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University of Groningen Library


Rare engravings

by Amber Souleymane

On Sunday 22 October 1606, twelve chambers of rhetoric took part in the Haarlem competition, organized by the local chamber De Pellicanisten (The Pelicans), also known by their motto ‘Trou moet Blycken’ (Fidelity must be Proved). This festive competition between the poetry societies lasted ten days and set out to encourage the audience to be generous, as the event was linked to a lottery intended to raise money to build a new oudemannenhuis (old men’s home) in the city. Consequently, this competition was centred around mercifulness and charity and their opposites.

Zacharias Heyns, the factor (literary leader) of the chamber Het Wit Lavendel (The White Lavender), attended this event and also documented it. Heyns published his report himself under the title Const-thoonende iuweel (1607). This is the most comprehensive and most impressive report on a rhetoricians’ competition ever published. Given that it includes thirteen detailed engravings illustrating the festive entrance of the chambers of rhetoric as well as the usual poems and play scripts. Imagery of this kind is extremely rare. You can request and glance through a complete – and therefore rare – copy of this report at Special Collections at the University of Groningen Library.

For the entrance, De Pellicanisten chose, as was customary, a theme: “Wat deucht oyt wracht, een Mensch barmhertich, liefdich goet, / En wat verschricklijck quaet, een gierich Mensch onvroet” (What good a merciful, kind Person, /And what terrible evil a mean and foolish Person has ever wrought). This meant that the costumes and props for the entrance not only had to look good, but also be able to convey meaning.

The majority of the chambers opted for an allegorical approach, portraying virtues and vices through personifications. All of them chose to depict the moral consequences of virtuous and avaricious actions as well; the two extremes of these were salvation in heaven and damnation in hell. The conclusion was obvious: be merciful, not mean.

Engravings of the triumphal arch (left) and the stage (right)
Engravings of the triumphal arch (left) and the stage (right)

The processions entered through the triumphal arch. First came the drummers and standard-bearers, followed by the board members of the chamber and finally, a row of characters. On the stage they repeated their entrance, with an explanation in verse form.

Two-folded-out engravings of the entrance of the Brabant chamber of Amsterdam (top) and the chamber of Gouda (bottom)
Two-folded-out engravings of the entrance of the Brabant chamber of Amsterdam (top) and the chamber of Gouda (bottom)

A historical city account reveals that detailed drawings of the entrances were made, including an indication of the colours of the costumes: “Betaelt Wijert Claesz., schilder, die somme van 10 guldens uyt saecke dat hij op papijer getrocken ofte geconterfeijt heeft nae ’t leven den intree van de rethorijckers deser stede, […] ende noch geteijckent de couleuren ofte bij geschrifte gestelt wat couleuren elcke personage gehadt heeft […]” (Wijert Claesz., a painter, was paid a sum of 10 guilders for having drawn or made a true picture on paper of the entrance of the chambers of rhetoric of this city […] and also for having drawn or written down which colours each character wore […]). The engravings of the entrance were probably based on these drawings.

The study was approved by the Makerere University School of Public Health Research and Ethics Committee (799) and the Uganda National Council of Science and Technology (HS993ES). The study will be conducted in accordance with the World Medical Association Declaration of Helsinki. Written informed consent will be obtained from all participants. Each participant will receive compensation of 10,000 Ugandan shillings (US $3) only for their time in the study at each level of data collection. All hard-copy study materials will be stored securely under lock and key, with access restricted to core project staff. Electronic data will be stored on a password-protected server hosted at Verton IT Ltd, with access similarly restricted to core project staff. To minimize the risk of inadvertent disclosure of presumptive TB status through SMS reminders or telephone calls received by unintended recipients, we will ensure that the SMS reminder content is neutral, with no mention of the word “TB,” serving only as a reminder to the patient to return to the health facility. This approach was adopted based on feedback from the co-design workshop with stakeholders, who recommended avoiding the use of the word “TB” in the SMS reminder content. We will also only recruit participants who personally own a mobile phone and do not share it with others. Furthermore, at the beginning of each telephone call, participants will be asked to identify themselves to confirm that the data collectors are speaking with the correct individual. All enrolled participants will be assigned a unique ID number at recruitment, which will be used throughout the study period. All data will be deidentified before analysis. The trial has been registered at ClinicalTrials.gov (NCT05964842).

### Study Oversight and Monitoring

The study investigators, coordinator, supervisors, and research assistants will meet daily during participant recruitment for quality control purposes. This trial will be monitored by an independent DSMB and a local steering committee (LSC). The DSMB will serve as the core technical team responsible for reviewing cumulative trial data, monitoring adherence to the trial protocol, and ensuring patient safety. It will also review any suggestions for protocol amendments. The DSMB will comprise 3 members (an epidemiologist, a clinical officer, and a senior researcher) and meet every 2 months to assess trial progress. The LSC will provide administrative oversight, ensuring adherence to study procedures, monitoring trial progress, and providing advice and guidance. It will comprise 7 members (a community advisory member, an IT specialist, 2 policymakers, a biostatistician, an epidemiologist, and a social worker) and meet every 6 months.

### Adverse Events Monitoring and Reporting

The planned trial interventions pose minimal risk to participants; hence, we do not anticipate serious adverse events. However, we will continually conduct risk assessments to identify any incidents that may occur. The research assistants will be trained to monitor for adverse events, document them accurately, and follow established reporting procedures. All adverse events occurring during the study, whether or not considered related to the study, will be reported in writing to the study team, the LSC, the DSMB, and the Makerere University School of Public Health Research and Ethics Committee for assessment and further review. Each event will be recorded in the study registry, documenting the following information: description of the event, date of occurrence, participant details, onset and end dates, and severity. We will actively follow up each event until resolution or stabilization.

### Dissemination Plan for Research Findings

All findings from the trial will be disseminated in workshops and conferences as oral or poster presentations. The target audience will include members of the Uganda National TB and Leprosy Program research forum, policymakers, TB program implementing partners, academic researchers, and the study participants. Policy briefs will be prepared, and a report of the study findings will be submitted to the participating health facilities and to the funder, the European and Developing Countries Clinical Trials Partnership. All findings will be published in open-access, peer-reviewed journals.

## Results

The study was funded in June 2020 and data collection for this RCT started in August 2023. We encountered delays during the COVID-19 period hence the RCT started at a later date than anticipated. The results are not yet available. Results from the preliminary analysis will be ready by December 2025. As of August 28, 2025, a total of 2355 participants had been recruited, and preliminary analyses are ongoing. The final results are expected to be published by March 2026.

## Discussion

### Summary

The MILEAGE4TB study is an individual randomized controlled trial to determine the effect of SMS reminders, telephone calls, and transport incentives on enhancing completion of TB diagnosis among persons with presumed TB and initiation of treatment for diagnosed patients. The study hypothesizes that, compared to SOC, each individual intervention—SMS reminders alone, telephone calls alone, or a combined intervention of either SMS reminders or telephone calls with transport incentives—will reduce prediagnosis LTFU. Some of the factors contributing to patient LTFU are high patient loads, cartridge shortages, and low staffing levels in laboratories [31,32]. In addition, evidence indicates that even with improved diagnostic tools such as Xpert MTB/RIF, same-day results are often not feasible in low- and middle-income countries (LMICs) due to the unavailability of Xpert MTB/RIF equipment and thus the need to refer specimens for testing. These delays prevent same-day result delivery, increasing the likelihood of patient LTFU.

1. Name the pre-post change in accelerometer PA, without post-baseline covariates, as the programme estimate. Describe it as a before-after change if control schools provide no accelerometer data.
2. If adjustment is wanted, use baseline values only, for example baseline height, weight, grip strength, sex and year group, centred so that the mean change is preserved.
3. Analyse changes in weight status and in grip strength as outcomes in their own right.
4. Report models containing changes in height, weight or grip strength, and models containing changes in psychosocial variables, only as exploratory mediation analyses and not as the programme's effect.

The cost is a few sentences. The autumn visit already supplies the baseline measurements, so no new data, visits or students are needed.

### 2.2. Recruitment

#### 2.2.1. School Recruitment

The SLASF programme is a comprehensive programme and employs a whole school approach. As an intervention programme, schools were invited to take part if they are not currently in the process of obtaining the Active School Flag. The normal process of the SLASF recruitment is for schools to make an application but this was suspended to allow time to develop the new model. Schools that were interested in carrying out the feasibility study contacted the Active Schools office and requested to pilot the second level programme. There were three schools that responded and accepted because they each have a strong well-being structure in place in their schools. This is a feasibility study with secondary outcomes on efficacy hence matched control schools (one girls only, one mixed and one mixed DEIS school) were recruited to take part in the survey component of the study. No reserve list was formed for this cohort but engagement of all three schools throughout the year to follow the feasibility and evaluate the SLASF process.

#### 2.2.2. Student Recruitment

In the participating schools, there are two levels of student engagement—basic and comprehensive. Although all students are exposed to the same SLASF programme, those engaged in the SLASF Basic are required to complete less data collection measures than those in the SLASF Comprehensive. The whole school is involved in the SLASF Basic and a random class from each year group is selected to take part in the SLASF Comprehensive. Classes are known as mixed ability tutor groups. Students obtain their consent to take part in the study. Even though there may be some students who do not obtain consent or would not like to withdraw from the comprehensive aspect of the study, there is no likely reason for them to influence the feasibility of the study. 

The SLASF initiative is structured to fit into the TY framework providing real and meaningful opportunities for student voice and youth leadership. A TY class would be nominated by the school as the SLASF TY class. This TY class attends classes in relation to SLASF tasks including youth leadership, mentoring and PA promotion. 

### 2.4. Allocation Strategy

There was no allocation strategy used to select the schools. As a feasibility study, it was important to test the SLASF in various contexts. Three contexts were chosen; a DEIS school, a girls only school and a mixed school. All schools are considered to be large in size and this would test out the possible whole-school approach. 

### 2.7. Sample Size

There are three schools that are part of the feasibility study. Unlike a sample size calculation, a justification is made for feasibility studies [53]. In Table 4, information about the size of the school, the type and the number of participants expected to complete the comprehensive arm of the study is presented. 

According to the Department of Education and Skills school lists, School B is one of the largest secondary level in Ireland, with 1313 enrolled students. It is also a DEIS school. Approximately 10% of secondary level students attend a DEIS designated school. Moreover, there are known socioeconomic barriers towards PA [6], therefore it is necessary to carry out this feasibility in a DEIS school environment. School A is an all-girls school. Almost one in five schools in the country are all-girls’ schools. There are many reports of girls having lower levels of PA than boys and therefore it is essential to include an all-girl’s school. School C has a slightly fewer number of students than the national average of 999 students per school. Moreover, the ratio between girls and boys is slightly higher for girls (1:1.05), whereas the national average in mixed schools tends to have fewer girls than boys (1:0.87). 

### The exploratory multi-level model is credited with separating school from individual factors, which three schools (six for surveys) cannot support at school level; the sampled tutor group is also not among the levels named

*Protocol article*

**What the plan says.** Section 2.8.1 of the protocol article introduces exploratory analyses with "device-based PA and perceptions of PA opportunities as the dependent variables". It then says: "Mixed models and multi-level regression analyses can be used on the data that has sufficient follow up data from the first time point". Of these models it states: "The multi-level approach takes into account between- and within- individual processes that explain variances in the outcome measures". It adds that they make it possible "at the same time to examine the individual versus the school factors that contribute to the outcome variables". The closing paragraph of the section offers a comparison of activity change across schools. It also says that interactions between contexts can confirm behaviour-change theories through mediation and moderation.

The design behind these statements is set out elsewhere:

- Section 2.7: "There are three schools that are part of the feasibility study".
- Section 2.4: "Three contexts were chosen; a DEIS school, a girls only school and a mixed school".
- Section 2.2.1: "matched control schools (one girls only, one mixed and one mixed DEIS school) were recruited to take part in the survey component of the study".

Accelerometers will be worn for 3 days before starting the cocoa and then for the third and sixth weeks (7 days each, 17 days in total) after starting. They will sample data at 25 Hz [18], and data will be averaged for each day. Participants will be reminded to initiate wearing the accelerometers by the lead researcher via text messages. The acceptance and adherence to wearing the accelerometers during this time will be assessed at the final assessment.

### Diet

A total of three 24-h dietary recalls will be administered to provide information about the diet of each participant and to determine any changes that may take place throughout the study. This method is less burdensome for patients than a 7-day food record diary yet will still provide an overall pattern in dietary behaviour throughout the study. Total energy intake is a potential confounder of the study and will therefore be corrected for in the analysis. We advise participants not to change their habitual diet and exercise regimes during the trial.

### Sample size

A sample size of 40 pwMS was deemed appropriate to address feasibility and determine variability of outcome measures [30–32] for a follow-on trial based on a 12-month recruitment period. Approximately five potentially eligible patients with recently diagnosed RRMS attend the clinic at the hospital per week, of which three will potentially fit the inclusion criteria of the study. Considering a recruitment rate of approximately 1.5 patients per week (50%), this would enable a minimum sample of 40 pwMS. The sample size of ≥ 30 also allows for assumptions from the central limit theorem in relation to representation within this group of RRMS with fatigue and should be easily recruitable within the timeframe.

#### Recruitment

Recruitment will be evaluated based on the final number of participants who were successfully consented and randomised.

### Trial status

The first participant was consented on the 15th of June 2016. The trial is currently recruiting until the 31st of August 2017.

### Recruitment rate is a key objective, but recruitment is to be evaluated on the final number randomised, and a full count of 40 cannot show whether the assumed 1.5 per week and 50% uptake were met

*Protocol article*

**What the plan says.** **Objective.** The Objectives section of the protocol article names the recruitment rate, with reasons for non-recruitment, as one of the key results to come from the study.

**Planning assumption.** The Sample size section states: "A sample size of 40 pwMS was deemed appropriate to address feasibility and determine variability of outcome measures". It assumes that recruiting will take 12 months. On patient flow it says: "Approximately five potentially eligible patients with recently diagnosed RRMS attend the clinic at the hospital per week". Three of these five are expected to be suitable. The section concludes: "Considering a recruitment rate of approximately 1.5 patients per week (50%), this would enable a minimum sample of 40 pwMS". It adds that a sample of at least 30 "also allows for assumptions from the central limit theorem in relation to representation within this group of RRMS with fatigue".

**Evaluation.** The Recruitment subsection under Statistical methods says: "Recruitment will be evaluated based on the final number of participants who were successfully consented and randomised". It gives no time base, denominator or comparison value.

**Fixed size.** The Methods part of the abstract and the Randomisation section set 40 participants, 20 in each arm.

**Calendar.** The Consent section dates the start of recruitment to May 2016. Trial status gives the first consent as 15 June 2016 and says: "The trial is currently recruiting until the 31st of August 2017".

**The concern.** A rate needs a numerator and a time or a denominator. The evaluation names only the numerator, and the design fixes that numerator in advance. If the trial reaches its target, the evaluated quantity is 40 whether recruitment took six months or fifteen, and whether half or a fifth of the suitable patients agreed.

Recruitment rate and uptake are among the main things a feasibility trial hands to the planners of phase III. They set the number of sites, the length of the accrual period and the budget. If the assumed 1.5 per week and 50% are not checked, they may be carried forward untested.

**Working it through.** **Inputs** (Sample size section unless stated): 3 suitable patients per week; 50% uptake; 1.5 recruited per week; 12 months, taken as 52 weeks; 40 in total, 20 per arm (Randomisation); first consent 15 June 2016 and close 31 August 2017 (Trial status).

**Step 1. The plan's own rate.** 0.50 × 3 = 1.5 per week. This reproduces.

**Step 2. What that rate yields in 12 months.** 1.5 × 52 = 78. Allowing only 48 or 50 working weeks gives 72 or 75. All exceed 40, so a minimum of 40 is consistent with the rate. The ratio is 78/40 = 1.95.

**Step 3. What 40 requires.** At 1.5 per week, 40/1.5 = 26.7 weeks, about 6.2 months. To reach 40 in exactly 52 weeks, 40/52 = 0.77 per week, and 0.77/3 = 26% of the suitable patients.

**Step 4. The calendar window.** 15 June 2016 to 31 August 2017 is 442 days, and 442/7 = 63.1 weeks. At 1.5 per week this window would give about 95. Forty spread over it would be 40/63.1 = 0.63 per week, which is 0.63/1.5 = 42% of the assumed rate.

These engravings are a unique source of knowledge on the allegorical stage clothing and props that the rhetoricians would use, since the characters in the procession came back later, wearing the same costumes, in a morality play. Not much is clear about the materials used, but the chaerte (invitation) states that the “opper-cleet” (the outer garment) was to be “oncostelick” (inexpensive). Evidently, the important thing was the effect and the design of the clothing; it was not about using the most expensive materials.

All of this demonstrates that Heyns’s report is a valuable source of imagery of the early seventeenth-century rhetoricians and their competitive nature in the Northern Netherlands. The Const-thoonende iuweel is a rare source which – literally – shows the ‘const’ (art) of the rhetoricians and therefore provides greater insight into literary competitions of this kind. Special Collections is certainly the right place for this rare complete copy.

The Haarlem competition did in fact achieve its charitable objective: the net proceeds of the 308,037 lottery tickets sold amounted to over 50,000 guilders. This was more than enough to build the planned oudemannenhuis. Currently, the Frans Hals Museum is housed in that building.

Bart Ramakers. ‘De “Const” getoond. De beeldtaal van de Haarlemse rederijkerswedstrijd van 1606.’ In Reindert Falkenburg, e.a. Hof-, staats- en stadsceremonies. Nederlands Kunsthistorisch Jaarboek 49 (1998): 128-183.

G.J. Jaspers. ‘Trou moet Blyeken te Haarlem en haar oude drukken in de Stadsbibliotheek.’ In De boekenwereld 8 (1991-1992): 154-169.

Wim Hummelen. De sinnekens in het rederijkersdrama. Groningen: Wolters, 1958.

Last modified:04 January 2021 11.04 a.m.
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